What’s missing in terms of “the story” is the scripted segments that flesh out the world, the logic being that the devs want players to experience it all at once instead of in drips as each bit gets made.

      I’d heavily recommend waiting until full release because whilst the game has major potential it’s still pretty wonky, seems more like an Early Access borne out of a need for funding rather than one done because of something like a desire for feedback or a design suited to gradual updates ala Rimworld.

  7. fish99 says:

    Having watched a few streamers playing this a bit today, I don’t really get why it has permadeath, or what permadeath adds to it, since it’s kinda story/quest based. Just randomizing the layout of the buildings doesn’t give you much replay value if the quests remain the same.

    Reminds me of Don’t Starve in that when you die there’s not much incentive to jump back in.

    I imagine permadeath can be turned off though.

    • Premium User Badge

      DelrueOfDetroit says:

      This article says “…you can play with permadeath…” Sooo… confirmed?

    • KDR_11k says:

      Yes, Jim Sterling’s video shows the new game options and one of them is a #switch for permadeath on/off.

    • Shazbut says:

      I’m going to guess that it’s because the game is very short

  8. Tuco says:

    Not really related, but I’d love to point that the incredibly charming Ghost Of A Tale entered Early Access in the same day and everyone seem to be criminally ignoring it for some reason.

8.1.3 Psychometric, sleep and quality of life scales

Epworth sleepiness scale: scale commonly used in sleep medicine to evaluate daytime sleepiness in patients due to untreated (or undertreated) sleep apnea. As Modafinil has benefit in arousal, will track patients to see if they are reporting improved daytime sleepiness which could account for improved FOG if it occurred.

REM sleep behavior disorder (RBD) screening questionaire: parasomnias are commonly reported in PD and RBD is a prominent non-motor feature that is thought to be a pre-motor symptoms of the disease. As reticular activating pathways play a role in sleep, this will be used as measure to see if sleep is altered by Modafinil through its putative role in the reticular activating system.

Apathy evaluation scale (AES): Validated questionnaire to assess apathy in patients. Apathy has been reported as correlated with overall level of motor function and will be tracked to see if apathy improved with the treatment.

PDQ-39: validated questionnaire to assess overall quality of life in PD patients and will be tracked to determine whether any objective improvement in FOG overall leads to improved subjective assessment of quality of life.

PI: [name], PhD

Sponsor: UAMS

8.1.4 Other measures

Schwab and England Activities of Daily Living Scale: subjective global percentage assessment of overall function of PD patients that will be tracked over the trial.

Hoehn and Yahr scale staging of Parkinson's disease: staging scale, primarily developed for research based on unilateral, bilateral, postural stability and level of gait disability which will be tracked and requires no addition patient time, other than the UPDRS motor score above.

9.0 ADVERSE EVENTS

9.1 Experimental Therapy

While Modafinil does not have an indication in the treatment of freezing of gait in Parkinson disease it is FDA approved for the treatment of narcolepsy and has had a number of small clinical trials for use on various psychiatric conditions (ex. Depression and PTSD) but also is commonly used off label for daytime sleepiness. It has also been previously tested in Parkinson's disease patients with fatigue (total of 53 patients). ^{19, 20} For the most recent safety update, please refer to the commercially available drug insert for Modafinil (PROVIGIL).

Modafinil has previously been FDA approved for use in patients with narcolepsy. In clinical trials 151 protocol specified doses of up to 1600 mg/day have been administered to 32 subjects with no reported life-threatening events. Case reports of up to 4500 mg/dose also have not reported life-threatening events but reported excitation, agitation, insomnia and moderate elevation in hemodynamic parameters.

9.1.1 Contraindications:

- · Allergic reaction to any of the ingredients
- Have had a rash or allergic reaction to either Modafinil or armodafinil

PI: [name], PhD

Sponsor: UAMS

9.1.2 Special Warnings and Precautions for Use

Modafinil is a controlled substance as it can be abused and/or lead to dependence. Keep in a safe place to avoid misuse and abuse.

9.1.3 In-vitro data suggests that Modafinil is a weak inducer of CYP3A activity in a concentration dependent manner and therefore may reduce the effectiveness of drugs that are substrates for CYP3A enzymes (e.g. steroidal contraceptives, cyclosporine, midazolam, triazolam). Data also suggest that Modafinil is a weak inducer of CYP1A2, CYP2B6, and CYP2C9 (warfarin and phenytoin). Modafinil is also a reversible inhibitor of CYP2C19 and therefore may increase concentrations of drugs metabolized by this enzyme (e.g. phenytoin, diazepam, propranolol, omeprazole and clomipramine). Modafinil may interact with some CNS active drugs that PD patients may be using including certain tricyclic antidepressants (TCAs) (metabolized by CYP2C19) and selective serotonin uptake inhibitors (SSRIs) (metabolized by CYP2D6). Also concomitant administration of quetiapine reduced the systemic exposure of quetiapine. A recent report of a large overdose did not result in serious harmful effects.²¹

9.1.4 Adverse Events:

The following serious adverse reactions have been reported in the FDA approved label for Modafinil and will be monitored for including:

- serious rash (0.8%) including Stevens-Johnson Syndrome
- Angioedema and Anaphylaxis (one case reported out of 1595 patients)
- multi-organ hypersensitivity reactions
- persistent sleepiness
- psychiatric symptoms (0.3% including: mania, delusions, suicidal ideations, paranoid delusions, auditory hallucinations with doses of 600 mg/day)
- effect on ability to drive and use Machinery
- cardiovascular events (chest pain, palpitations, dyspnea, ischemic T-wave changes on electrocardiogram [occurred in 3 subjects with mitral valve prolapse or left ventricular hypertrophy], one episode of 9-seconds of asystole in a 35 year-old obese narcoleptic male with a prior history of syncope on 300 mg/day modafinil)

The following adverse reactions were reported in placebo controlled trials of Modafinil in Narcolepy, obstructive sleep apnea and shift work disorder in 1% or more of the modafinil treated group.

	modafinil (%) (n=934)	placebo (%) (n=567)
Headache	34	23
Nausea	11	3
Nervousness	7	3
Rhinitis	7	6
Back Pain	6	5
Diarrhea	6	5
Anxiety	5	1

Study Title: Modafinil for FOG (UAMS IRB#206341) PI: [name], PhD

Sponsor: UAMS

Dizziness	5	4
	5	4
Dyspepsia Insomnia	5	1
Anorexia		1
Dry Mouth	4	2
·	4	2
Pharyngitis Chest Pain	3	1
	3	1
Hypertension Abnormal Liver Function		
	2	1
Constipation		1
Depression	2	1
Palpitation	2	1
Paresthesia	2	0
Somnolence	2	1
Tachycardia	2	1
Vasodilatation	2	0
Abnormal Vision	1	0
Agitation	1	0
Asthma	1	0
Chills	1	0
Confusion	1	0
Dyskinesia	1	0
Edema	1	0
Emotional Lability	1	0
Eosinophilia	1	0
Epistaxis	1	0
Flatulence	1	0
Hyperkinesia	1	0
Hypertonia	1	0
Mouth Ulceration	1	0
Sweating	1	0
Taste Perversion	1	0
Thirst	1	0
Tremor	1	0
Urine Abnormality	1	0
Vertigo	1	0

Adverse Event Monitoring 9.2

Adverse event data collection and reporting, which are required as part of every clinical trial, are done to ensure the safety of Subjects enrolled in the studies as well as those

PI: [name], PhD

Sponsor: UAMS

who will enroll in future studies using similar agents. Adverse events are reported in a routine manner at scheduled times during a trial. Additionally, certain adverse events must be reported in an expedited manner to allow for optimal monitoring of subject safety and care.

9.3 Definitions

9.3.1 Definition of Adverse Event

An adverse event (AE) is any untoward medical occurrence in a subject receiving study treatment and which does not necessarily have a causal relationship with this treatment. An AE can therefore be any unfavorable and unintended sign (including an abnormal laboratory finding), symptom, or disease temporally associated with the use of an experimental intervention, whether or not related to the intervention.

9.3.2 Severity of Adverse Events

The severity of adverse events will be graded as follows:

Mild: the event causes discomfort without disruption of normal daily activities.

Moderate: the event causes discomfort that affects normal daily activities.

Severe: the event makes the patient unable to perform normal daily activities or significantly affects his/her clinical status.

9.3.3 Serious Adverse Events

• frightlever says:

      That looks adorable, though I hate stealth games with a passion. Why isn’t it “Ghost of a Tail”?

  9. Chiron says:

    Your steam link is broken

  10. Robomonk says:

    I saw a few general playthroughs and it’s not something I’m looking forward to. Understandably the game is not completed yet, but I’m not really drawn the gameplay mechanics – collect-a-thon/crafting, traditional survival and combat system. I would rather they take out the whole food/sleep requirement thing.

    Though, what I like is that the main character is an office worker, instead of the usual tough guy characters.

    I was hoping it was more of an first person adventure game with a slightly different stealth mechanics. For example, imagine after taking the Joy pill, the dreary and broken world (including the people) turns to colourful, happy and “healthy”.

    So, you can switch between two worlds to blend in as you sneak about. Taking too much of the drug will make you see a weird trippy psychedelic world, but it won’t last too long or look too garish (otherwise it would impede on gameplay). Or you could see things that shouldn’t be there, like maybe a colour changing fish swimming about and talking to you. So, you can’t tell what is real or not.

    You can pretend to take the pill, but standing in front of some people like the Joy police will increase their suspicion. You can hide in places. Build relationships with the other people and let them hide you in their homes. They can even be taken away if the authorities find out that they are harbouring a fugitive.

    • Robomonk says:

      Whoops! They do have bits where the world changed after taking the pill. My mistake.